Some perspective on Exxon’s profits

| July 27, 2006

A lot of folks appear to be bothered that ExxonMobil had profits of $10.36 billion in the 2nd quarter of this year, or as CNN/Money reported it, $1,318 per second. That figure doesn’t bother me at all for several reason, including the facts that (a) 70% of those profits came from outside the United States [PDF] and (b) ExxonMobil paid $27 billion in taxes during that same quarter (I absolutely guarantee you that you will not see any articles touting how Exxon paid $3,422 in taxes every second during this same period).

Here’s the real figure that bothers me: the US Government spends money [PDF] at the rate of:

  • $81,431 per second
  • $4,885,844 per minute
  • $293 million per hour
  • $7 billion per day

In other words, if we took all of ExxonMobil’s worldwide 2nd quarter profits and gave that money to the US government, the US would burn through that $10.36 billion in a bit under 36 hours. Put another way: those profits wouldn’t support the US government through a complete weekend. ..bruce..

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Category: Main, US Politics

About the Author ()

Webster is Principal and Founder at Bruce F. Webster & Associates, as well as an Adjunct Professor of Computer Science at Brigham Young University. He works with organizations to help them with troubled or failed information technology (IT) projects. He has also worked in several dozen legal cases as a consultant and as a testifying expert, both in the United States and Japan. He can be reached at bwebster@bfwa.com, or you can follow him on Twitter as @bfwebster.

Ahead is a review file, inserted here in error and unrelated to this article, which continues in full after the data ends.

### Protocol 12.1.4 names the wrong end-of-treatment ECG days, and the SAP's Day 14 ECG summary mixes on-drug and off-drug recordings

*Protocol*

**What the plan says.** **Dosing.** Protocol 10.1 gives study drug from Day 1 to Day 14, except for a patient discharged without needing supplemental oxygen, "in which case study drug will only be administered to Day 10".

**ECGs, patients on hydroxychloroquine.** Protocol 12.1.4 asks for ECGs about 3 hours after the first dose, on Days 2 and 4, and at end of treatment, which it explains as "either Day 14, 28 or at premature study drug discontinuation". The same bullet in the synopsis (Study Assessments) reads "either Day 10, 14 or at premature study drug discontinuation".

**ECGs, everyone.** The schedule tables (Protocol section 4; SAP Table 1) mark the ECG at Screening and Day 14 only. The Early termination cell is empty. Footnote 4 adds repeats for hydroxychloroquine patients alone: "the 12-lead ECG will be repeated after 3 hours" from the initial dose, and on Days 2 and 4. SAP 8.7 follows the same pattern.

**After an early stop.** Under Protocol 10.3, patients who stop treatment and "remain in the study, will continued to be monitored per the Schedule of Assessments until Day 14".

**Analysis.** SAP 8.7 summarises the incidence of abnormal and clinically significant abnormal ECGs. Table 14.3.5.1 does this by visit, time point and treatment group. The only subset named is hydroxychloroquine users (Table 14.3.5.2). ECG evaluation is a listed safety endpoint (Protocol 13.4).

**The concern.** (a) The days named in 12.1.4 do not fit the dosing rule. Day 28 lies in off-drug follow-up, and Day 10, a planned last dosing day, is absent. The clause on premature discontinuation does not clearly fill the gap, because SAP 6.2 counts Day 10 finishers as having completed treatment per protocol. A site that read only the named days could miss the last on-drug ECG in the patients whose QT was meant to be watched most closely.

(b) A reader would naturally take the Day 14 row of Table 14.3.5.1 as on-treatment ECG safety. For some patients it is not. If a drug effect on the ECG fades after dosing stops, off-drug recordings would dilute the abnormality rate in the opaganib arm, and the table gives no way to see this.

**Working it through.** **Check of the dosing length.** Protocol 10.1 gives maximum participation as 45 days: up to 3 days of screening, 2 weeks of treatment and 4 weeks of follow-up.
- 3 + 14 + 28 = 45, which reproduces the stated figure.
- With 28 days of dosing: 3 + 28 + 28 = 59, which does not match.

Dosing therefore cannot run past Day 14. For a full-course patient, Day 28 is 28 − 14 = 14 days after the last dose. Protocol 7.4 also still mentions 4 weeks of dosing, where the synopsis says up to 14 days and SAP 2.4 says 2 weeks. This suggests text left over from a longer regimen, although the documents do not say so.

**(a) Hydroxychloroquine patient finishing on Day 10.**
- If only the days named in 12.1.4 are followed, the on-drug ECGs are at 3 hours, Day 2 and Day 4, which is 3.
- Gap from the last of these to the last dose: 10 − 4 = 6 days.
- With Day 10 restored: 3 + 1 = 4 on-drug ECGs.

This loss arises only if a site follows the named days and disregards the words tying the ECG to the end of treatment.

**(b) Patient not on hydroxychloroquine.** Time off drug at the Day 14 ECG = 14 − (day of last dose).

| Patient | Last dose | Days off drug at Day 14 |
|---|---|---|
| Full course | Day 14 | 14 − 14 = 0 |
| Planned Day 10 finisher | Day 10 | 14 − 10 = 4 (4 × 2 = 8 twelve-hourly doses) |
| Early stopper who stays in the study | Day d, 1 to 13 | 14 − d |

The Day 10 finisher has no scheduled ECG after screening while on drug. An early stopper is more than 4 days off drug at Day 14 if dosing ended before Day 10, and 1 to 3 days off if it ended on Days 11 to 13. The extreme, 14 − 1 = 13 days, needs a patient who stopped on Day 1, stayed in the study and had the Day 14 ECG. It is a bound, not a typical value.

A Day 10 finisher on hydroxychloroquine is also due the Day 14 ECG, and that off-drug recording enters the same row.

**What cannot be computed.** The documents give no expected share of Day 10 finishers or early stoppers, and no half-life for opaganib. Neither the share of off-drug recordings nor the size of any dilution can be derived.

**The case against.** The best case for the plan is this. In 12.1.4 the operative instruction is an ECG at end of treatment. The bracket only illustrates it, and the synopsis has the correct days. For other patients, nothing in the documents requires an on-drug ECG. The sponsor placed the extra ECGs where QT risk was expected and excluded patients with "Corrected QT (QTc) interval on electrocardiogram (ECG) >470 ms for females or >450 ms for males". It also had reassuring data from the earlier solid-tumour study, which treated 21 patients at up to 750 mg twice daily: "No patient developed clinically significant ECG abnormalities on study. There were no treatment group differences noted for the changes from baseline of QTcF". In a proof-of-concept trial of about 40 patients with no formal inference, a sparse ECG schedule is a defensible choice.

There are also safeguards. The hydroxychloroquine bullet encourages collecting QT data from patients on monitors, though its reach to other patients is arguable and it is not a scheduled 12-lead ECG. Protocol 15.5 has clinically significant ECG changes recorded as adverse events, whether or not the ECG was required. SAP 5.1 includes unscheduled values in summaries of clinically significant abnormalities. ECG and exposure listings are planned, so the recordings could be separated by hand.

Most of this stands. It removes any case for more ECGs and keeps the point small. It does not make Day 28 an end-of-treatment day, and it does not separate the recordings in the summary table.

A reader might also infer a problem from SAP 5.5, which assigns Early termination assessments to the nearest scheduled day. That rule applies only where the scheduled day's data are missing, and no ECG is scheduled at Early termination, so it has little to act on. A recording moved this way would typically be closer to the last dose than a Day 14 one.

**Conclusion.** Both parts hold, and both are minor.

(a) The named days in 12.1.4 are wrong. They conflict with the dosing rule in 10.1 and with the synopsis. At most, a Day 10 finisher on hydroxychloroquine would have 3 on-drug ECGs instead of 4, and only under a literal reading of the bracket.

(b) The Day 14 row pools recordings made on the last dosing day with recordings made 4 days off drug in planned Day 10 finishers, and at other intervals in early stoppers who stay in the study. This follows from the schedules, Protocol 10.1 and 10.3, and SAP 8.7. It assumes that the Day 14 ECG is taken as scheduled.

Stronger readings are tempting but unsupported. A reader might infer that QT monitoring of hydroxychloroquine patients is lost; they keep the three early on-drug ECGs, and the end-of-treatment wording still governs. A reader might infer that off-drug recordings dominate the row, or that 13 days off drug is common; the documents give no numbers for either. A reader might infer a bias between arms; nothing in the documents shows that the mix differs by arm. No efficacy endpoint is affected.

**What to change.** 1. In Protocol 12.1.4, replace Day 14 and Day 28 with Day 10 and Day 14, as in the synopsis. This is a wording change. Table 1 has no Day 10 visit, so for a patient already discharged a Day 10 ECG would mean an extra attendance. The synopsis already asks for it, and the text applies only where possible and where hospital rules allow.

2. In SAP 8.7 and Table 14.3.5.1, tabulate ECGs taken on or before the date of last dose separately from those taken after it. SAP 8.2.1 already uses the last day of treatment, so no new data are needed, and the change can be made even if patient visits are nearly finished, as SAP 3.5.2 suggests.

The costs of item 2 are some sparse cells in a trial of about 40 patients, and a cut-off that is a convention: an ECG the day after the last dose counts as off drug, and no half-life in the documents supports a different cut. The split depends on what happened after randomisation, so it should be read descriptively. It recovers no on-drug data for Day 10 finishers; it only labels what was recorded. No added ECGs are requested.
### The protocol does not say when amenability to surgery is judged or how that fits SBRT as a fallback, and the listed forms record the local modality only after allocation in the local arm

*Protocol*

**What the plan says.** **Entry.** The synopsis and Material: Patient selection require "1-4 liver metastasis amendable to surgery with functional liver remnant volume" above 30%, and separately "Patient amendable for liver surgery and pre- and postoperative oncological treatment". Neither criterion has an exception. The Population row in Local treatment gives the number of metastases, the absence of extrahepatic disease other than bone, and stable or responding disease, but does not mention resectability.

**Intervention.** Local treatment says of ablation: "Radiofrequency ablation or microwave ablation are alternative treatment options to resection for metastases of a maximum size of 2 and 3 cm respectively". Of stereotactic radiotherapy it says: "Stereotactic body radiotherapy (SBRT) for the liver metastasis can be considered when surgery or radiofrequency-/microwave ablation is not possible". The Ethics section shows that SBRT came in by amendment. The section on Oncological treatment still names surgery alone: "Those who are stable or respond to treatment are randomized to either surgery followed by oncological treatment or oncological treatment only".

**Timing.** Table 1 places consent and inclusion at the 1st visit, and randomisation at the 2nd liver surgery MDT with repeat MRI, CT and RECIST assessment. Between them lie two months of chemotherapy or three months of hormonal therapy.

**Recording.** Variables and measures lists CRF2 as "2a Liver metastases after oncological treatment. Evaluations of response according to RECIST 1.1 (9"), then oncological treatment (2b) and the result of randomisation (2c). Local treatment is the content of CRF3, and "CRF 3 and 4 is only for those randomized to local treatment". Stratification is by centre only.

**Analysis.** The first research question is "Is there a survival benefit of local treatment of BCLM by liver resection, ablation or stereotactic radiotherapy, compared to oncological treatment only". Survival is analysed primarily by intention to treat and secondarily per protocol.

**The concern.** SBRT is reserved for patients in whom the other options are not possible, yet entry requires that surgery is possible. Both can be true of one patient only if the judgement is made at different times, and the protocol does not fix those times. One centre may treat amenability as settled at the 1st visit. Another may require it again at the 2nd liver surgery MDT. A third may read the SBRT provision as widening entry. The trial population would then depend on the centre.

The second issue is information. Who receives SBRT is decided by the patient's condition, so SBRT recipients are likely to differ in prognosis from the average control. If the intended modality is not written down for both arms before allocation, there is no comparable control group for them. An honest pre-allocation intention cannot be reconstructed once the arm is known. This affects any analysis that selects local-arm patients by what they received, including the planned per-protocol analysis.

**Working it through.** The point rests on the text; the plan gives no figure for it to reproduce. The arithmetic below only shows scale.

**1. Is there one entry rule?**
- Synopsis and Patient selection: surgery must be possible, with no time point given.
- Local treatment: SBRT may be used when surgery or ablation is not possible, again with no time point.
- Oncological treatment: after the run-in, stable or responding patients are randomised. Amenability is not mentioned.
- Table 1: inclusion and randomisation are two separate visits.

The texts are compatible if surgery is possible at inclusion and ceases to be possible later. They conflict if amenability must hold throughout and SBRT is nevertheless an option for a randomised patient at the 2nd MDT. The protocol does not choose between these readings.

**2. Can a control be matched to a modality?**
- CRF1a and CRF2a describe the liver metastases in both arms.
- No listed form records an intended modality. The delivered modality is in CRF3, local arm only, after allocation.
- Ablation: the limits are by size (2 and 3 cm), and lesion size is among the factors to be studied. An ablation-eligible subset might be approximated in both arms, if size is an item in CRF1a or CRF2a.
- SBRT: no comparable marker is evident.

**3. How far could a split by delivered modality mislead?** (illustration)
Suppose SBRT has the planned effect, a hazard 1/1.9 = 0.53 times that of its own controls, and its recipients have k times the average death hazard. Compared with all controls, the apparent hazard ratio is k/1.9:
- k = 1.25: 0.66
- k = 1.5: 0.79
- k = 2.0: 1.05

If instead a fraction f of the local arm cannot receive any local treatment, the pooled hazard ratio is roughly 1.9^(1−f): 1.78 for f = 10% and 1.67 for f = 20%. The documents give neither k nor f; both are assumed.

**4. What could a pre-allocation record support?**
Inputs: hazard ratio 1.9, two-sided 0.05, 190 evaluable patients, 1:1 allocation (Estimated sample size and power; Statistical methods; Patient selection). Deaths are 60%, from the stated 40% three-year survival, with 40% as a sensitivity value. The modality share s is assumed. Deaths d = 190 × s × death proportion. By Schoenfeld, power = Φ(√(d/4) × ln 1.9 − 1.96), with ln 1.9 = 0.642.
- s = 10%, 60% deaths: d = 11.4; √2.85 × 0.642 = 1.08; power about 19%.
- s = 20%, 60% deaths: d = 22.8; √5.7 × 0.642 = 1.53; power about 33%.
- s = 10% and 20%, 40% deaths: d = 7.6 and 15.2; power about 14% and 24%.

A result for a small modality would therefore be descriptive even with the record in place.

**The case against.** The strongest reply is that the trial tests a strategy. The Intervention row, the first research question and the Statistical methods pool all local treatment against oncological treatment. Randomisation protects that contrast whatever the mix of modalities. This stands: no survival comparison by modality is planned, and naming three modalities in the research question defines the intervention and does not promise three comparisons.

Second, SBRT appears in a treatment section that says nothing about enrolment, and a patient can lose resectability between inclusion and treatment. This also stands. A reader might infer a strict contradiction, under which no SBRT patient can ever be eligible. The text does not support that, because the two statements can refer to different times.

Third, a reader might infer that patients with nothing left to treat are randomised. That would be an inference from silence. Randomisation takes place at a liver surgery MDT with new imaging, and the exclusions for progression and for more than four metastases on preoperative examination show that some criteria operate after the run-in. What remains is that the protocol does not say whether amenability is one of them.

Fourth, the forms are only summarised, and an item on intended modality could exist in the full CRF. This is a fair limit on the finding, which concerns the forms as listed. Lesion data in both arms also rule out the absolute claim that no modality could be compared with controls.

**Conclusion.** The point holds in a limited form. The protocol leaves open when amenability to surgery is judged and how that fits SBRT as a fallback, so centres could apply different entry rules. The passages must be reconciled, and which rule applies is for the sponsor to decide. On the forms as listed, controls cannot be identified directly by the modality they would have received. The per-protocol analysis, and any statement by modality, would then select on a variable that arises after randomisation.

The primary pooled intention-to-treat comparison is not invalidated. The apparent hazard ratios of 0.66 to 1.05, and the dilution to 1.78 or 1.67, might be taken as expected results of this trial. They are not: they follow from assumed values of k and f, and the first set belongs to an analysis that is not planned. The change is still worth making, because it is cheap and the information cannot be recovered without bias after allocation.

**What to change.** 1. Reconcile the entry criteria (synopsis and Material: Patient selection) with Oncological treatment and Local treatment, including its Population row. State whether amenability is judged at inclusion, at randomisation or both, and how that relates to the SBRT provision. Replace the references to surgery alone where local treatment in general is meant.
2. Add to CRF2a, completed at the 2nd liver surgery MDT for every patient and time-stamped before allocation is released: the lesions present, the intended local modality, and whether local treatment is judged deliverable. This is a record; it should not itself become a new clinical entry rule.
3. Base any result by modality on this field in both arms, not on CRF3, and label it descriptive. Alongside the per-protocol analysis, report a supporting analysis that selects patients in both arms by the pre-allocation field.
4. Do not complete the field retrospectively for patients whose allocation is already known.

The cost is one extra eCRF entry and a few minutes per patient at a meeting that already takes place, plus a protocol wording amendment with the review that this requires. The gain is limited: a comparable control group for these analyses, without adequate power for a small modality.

Comments (2)

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  1. Rodger says:

    I for one have no problem with ExxonMobil’s profits.

    They are (smartly) putting money back into development.

    Also, the same idiots that want to charge a ‘windfall’ tax , what are they willing to give Exxon when they are in a downturn cycle.

  2. bfwebster says:

    what are they willing to give Exxon when they are in a downturn cycle

    Yeah, that’s the real question. I was living in Dallas in 1998-99 when oil was down at $10/barrel and all the domestic petroleum companies were struggling or going out of business. Of course, I also remember buying gas for $0.72/gallon…sigh. ..bruce..